Hat tip: David Paulin

Students at the University of Texas, Austin can breathe a sigh of relief, now that they have an extra layer of protection against any hint of hurt feelings on the part of officially designated victim classes. The campus already boasts a Campus Climate Response Team, which sounds really, really cool. I sure hope they have cars with flashing lights, and protective uniforms like the Ghostbusters wore, ready to swoop in and vaporize any hurt feelings that break out anywhere in the Greater Austin Metropolitan Area.

But despite the valiant efforts of the CCRT, it turns out that some people are still getting offended over political incorrectness. 

KXAN TV reports:

 A University of Texas fraternity is being investigated for a party that was reportedly border-themed. The university’s Campus Climate Response Team received multiple complaints about the off-campus party at Phi Gamma Delta, a statement from UT said.

“We strive to promote a campus culture in which all students feel welcome and safe,” the university said, “and we take allegations of discrimination and hate extremely seriously.”

“I think it was initially a western theme party that turned into some sort of border party,” said Erica Saenz who works for Diversity and Community Engagement at UT.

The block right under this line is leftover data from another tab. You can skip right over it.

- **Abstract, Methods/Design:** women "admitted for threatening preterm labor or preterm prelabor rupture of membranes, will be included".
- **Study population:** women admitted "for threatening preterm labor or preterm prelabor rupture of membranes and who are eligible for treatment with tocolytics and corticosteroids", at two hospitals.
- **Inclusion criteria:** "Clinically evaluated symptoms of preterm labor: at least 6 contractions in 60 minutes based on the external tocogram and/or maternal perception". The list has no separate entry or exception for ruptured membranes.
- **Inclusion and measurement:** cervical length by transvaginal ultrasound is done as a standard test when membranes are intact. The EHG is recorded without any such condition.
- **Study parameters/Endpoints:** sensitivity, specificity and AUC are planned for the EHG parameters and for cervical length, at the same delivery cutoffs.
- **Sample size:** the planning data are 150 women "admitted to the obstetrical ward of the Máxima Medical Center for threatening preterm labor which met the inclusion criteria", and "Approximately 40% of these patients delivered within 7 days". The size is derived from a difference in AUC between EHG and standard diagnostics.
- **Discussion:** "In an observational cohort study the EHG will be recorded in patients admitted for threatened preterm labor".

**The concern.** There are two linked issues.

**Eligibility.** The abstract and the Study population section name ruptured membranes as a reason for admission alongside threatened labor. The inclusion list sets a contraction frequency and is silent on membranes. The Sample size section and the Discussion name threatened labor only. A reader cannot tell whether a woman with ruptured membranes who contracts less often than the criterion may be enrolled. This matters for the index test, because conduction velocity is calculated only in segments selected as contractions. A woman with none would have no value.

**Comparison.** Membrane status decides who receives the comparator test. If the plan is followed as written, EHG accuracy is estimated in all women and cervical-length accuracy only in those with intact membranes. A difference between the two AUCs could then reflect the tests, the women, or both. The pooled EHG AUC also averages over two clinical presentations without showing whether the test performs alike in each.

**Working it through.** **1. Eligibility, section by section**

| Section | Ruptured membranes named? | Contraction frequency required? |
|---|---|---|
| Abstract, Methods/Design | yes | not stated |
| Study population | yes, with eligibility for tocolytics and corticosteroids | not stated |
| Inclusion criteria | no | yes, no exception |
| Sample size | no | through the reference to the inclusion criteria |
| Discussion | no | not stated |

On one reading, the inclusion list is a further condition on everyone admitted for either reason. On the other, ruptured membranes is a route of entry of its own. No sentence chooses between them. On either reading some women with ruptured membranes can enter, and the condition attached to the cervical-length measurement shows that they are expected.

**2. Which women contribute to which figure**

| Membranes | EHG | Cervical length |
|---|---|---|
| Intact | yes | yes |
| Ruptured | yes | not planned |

Yes, it is always a danger that themes can drift into political incorrectness. That is why vigilance and a rapid response team are so important. You have to be ready to monitor parties, in case people inadvertently stray into offending someone.

“Some people find it offensive, some people don’t,” Saenz said. “It just sort of depends where you fall on that and if you’re a student you have the right to voice your offense to it, and we have a right and responsibility to respond to objection.”

Sanchez, of the Diversity and Community Engagement department (your tax and tuition dollars at work!) does not explain whether or not the unoffended people are in need of training and correction, or whether they are allowed to remain unoffended. It is very confusing.

But to help stem the confusion, the Dean of Students, a highly paid administrator, has offered guidelines and specific examples of what is and what isn’t allowed,

as well as a set of questions to ask yourself when planning a theme party:

Before your party, ask yourself:

• Does the event rely on stereotypes of certain groups or encourage offensive costumes?

• If both men and women are invited, does the event/title stereotype one of those genders?

• Does the theme “make fun” of a particular people/culture/campus group?

• Would you be willing to send photos of your event to your parents, your national office, the campus newspaper, or campus administrators?

There is no indication of which groups the “certain groups” but I guess we’re all supposed to know. Perhaps they cover this in a mandatory diversity course?

As for “making fun,” I thought that fun was the whole point of a theme party. But I guess that expression is supposed to mean demean, or exaggerate. But then again, nobody ever associated PC with fun.

But to be perfectly clear, approved and incorrect themes are laid out.

Rep. Alcee Hastings last week accused Texas of being “crazy,” and I guess he was right, but not in the way he intended.

Hat tip: David Paulin